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Displaying posts with tag: xa (reset)
Improvements to XA Support in MySQL 5.7


XA stands for “eXtended Architecture”, and is a standard created by The Open Group for distributed transaction processing. While MySQL 5.0 was the first version to support XA, MySQL 5.7 has removed major limitations,  fixed a number of bugs, and increased overall test-case coverage.…

Fun with Bugs #41 - Bugs Fixed in MySQL 5.7.11

I've just noted that Oracle had released new versions of MySQL on February 5, 2016 formally, so while these days I am mostly thinking about the ways to do support properly, remembering my colleagues and trying to understand some of RocksDB internals, it's time to postpone all these and write about bugs again. This time about some of the public bug reports from MySQL Community and Oracle engineers that were fixed by Oracle in MySQL 5.7.11.

As usual, I'll try to mention who had reported a bug and who verified it, as I think that names matter in MySQL world. I'll concentrate mostly on InnoDB, replication and optimizer bug reports, trying to highlight regressions clearly.

As usual, I prefer to start with InnoDB bugs:

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Improvements for XA in MySQL 5.7

Today I was doing some tests with XA transactions in MySQL 5.6.

The output of the XA RECOVER command to list transactions was hard to read because of the representation of the data column:

The good news is that 5.7 has transaction information in performance_schema:

mysql> select trx_id, isolation_level, state, xid, xa_state, access_mode 
-> from performance_schema.events_transactions_current;
| trx_id | isolation_level | state | xid | xa_state | access_mode |
| 421476507015704 | REPEATABLE READ | …
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XA Transactions between TokuDB and InnoDB

The recently released TokuDB brings many features. One of those features is support for XA Transactions. InnoDB already has support for XA Transactions.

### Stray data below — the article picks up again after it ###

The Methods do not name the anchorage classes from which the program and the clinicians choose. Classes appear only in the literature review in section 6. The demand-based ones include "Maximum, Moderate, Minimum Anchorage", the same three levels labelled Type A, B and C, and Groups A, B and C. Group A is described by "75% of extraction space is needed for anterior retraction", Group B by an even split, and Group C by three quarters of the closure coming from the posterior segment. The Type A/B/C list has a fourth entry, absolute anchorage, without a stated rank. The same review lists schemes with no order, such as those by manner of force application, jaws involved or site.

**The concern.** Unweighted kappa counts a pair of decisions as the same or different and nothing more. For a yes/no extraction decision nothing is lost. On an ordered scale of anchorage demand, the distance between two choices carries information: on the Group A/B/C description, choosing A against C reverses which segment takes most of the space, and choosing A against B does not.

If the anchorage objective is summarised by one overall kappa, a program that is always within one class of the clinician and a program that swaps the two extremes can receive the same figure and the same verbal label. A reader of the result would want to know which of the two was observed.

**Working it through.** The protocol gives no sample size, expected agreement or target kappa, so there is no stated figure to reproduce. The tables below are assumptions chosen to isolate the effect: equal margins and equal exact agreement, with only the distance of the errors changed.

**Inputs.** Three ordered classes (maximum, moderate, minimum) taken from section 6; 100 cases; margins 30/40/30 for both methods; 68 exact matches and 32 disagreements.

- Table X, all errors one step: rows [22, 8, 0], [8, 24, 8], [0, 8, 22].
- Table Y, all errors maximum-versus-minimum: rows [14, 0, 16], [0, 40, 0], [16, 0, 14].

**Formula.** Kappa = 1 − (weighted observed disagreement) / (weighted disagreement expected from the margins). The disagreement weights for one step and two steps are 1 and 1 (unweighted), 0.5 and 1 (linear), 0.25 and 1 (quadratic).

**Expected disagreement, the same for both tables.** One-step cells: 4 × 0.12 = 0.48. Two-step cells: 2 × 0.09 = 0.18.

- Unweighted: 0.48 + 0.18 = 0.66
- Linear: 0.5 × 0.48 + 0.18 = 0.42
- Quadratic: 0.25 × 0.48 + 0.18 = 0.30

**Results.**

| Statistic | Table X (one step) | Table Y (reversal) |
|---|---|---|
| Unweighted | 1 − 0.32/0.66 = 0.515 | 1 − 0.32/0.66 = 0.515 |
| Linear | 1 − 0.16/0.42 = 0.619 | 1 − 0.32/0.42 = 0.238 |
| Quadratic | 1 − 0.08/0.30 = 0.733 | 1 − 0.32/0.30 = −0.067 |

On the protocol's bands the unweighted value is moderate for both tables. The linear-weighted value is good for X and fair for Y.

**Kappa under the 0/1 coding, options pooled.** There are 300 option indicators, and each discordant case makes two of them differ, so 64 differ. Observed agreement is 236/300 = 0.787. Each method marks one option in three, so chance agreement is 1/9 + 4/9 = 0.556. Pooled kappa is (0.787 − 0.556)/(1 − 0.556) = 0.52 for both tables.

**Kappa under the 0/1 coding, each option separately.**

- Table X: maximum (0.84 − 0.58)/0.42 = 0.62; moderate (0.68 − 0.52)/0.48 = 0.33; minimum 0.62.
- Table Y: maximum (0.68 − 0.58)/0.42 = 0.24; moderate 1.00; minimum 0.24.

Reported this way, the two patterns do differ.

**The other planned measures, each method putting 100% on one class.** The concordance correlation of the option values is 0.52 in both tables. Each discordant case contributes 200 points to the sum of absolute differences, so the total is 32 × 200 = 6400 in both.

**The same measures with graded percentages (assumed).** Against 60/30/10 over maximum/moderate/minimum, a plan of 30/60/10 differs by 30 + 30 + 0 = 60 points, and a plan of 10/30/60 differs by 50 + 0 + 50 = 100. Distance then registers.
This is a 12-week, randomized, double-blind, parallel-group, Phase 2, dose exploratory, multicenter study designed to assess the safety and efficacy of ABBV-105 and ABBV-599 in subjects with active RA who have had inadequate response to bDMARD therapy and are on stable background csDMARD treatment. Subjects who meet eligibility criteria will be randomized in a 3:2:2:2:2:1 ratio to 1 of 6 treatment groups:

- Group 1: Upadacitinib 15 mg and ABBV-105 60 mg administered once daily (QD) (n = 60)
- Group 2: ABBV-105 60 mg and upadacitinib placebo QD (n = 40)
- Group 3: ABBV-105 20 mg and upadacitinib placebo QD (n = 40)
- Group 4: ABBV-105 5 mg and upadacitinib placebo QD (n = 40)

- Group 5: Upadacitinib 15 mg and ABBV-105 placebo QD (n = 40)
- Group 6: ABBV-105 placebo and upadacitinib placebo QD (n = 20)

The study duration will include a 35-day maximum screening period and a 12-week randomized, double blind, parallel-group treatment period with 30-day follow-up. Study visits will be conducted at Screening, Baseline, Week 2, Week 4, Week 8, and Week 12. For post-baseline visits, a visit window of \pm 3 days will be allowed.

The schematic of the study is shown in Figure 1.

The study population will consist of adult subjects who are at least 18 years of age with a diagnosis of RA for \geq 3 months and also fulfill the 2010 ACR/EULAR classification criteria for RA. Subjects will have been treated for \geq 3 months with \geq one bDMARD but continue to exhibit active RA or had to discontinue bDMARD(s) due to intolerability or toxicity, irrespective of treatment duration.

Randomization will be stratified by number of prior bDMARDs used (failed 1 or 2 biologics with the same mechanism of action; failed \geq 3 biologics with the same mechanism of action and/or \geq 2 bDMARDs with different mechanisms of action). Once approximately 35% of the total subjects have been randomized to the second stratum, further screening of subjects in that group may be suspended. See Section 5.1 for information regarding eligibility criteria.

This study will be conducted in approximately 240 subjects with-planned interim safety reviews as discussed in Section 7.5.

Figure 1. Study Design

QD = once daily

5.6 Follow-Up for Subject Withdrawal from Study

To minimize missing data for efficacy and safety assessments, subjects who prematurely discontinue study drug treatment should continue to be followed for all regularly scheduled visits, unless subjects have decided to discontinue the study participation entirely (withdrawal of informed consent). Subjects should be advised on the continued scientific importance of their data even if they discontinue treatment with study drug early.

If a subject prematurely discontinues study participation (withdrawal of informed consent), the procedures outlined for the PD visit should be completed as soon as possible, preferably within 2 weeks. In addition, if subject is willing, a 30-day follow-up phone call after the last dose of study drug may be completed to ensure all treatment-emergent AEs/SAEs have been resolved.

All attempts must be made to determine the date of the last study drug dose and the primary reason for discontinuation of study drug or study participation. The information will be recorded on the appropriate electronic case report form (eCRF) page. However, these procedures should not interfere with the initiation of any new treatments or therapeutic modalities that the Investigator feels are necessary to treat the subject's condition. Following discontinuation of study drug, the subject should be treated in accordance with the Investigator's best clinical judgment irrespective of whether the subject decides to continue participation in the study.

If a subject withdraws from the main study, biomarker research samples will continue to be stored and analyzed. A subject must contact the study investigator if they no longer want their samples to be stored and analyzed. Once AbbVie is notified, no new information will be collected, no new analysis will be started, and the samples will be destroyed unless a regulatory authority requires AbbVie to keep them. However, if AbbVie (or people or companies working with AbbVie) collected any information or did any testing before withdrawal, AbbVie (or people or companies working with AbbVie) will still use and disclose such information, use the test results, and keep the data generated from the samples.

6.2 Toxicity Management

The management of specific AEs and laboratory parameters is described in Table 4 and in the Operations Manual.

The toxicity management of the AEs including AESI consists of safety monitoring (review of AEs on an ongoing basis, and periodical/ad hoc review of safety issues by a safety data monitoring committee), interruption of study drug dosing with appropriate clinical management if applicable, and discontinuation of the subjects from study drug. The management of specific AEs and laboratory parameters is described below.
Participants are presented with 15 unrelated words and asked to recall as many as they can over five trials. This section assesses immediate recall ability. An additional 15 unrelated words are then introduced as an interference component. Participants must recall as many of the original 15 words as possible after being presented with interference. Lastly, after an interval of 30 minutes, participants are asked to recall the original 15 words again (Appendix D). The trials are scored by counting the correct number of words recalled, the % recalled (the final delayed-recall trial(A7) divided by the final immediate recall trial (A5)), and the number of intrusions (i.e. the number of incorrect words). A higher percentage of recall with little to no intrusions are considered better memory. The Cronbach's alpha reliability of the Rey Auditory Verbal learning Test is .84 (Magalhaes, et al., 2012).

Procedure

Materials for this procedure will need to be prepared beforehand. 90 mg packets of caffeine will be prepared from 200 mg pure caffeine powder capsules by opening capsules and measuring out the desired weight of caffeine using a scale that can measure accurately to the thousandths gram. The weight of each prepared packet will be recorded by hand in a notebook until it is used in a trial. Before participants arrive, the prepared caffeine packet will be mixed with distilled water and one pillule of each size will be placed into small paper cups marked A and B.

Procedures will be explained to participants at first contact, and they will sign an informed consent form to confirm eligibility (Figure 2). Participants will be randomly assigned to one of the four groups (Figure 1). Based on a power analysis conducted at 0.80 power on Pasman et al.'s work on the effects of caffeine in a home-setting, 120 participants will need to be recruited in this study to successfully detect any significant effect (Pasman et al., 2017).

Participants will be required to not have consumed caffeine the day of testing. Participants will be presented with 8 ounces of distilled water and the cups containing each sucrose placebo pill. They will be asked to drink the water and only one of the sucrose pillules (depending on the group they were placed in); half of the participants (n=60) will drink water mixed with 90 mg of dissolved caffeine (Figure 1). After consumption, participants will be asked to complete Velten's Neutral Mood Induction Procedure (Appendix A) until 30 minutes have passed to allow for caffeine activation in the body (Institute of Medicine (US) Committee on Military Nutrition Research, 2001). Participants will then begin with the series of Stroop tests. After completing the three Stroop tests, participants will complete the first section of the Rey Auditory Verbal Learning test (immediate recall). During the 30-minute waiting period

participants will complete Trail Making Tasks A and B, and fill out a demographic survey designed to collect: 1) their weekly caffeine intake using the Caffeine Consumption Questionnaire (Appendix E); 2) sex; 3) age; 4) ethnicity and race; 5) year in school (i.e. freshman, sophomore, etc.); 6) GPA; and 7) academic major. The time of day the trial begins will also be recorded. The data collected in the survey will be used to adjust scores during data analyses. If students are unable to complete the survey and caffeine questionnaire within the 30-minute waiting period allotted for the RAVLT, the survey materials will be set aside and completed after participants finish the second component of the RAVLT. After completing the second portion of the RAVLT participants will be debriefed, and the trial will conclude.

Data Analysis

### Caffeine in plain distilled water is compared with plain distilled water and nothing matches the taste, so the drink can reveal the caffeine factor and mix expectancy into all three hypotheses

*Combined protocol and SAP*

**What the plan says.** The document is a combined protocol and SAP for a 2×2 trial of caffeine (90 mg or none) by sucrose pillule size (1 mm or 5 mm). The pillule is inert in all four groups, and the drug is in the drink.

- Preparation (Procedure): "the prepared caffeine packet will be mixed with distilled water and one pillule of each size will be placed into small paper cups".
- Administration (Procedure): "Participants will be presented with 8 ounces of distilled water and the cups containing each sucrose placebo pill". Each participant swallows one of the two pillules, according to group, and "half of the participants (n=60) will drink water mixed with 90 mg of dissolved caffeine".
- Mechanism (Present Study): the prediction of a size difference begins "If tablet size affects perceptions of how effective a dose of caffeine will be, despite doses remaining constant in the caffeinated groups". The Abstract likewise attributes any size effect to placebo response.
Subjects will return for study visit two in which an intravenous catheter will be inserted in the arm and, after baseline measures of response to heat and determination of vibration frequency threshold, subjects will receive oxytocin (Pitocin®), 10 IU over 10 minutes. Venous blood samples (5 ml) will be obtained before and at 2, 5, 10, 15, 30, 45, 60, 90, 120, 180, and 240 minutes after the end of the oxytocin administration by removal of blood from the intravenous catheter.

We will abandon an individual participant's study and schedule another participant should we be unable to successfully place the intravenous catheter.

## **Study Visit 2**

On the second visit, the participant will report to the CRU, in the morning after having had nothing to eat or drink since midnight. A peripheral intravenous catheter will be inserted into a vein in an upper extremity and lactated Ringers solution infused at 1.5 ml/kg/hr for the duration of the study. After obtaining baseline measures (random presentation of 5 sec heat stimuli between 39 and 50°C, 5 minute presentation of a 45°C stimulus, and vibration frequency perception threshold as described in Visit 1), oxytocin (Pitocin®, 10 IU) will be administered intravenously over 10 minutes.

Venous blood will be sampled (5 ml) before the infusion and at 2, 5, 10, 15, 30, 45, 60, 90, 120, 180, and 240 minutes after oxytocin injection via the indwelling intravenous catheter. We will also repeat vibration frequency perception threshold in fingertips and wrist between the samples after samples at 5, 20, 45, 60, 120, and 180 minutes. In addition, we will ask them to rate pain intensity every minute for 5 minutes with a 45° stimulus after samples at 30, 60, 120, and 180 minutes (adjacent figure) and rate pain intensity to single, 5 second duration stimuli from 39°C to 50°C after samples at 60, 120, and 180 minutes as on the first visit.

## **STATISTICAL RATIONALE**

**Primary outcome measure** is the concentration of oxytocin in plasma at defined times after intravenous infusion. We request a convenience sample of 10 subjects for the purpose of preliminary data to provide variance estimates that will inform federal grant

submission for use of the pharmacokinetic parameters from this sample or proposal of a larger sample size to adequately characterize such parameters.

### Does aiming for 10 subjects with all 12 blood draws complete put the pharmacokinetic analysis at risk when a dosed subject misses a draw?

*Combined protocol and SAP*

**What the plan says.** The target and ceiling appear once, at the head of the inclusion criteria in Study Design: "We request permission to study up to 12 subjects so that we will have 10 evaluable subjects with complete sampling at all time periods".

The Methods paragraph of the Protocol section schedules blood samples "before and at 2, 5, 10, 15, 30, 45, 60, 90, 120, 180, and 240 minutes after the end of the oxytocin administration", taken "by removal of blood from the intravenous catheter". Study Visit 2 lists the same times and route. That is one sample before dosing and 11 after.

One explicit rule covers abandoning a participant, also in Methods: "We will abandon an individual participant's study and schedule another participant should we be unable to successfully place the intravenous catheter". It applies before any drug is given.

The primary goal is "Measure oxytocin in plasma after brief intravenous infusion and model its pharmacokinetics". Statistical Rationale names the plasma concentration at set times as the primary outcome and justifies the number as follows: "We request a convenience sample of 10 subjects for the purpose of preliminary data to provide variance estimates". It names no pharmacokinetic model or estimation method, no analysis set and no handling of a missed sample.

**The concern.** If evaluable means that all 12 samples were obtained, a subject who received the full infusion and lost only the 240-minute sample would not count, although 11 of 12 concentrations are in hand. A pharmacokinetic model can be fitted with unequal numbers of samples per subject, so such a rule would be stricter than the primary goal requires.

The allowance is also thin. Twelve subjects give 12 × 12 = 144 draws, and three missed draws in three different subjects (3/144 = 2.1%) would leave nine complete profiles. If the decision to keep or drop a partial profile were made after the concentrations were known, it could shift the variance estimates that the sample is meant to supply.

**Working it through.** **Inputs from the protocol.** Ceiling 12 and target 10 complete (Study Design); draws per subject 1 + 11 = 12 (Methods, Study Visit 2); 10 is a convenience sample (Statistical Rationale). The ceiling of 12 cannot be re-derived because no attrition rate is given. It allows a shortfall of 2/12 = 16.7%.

XA Transactions are transactions which span multiple databases and or applications. XA Transactions use 2-phase commit, which is also the same method which MySQL Cluster uses.

Internal XA Transactions are used to keep the binary log and InnoDB in sync.

Demo 1: XA Transaction on 1 node:

mysql55-tokudb6> XA START 'demo01';
Query OK, 0 rows affected (0.00 sec)

mysql55-tokudb6> INSERT INTO xatest(name) VALUES('demo01');
Query OK, 1 row affected (0.01 sec)

mysql55-tokudb6> SELECT * FROM xatest;
| id | name |
| 3 | demo01 |
1 row in set (0.00 sec)

mysql55-tokudb6> XA END 'demo01';
Query OK, 0 rows affected (0.00 sec) …
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PBXT early impressions in production use

With Paul McCullagh’s PBXT storage engine getting integrated into MariaDB 5.1, it’s never been easier to it out. So we have, on a slave off one of our own production systems which gets lots of inserts from our Zabbix monitoring system.

That’s possibly an ideal usage profile, since PBXT is a log based engine (simplistically stated, it indexes its transaction logs, rather than rewriting data from log into index and indexing that) so it should require less disk I/O than say InnoDB. And that means it should be particularly suited to for instance logging, which have lots of inserts on a sustained basis. Note that for short insert burst you may not see a difference with InnoDB because of caching, but sustain it and then you can notice.

Because PBXT has such different/distinct architecture there’s a lot of learning involved. Together …

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PBXT 1.0.09 RC3 implements XA and online backup

I have just released PBXT 1.0.09 RC3. Besides bug fixes (details in the release notes), this version includes 2 Beta features:

  • XA/2-Phase Commit support
  • Native online backup Driver

XA support has been around MySQL for quite a while, and we all know of it usefulness, for example when sharding. So I was surprised to find a bug in the XA recovery: Bug #47134. Contrary to what is reported, the crash can also occur when using XA with just the default engines installed, so watch out for that one (the good news: the bug fix is simple).

Online backup is really cool! I have heard that it may soon be released in a coming version of 5.4, so lets hope that this is true.

In a little test, I did a backup of a 10GB database in 49.26 seconds! …

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XA and Persistent InnoDB Locks

Recently a customer mentioned that they were seeing corruption rarely when they copied InnoDB files using LVM to setup a new slave. Investigating further, it turns out that replication would start, but would then hit a lock wait timeout. This locking issue occurred across restarts causing replication to always fail. They would solve this by taking a new LVM snapshot and resetting it up.

This is a classic case of an XA transaction in a prepared state persisting across restarts and the LVM sometimes taking a snapshot at the exact instant when this can occur.

Most people don't use actually XA transactions, so they may not consider this possibility. However, it can still occur even if you do not use them due to XA being used internally for the binary log and InnoDB. We will be able to identify that case later.

You can tell this …

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Showing entries 1 to 7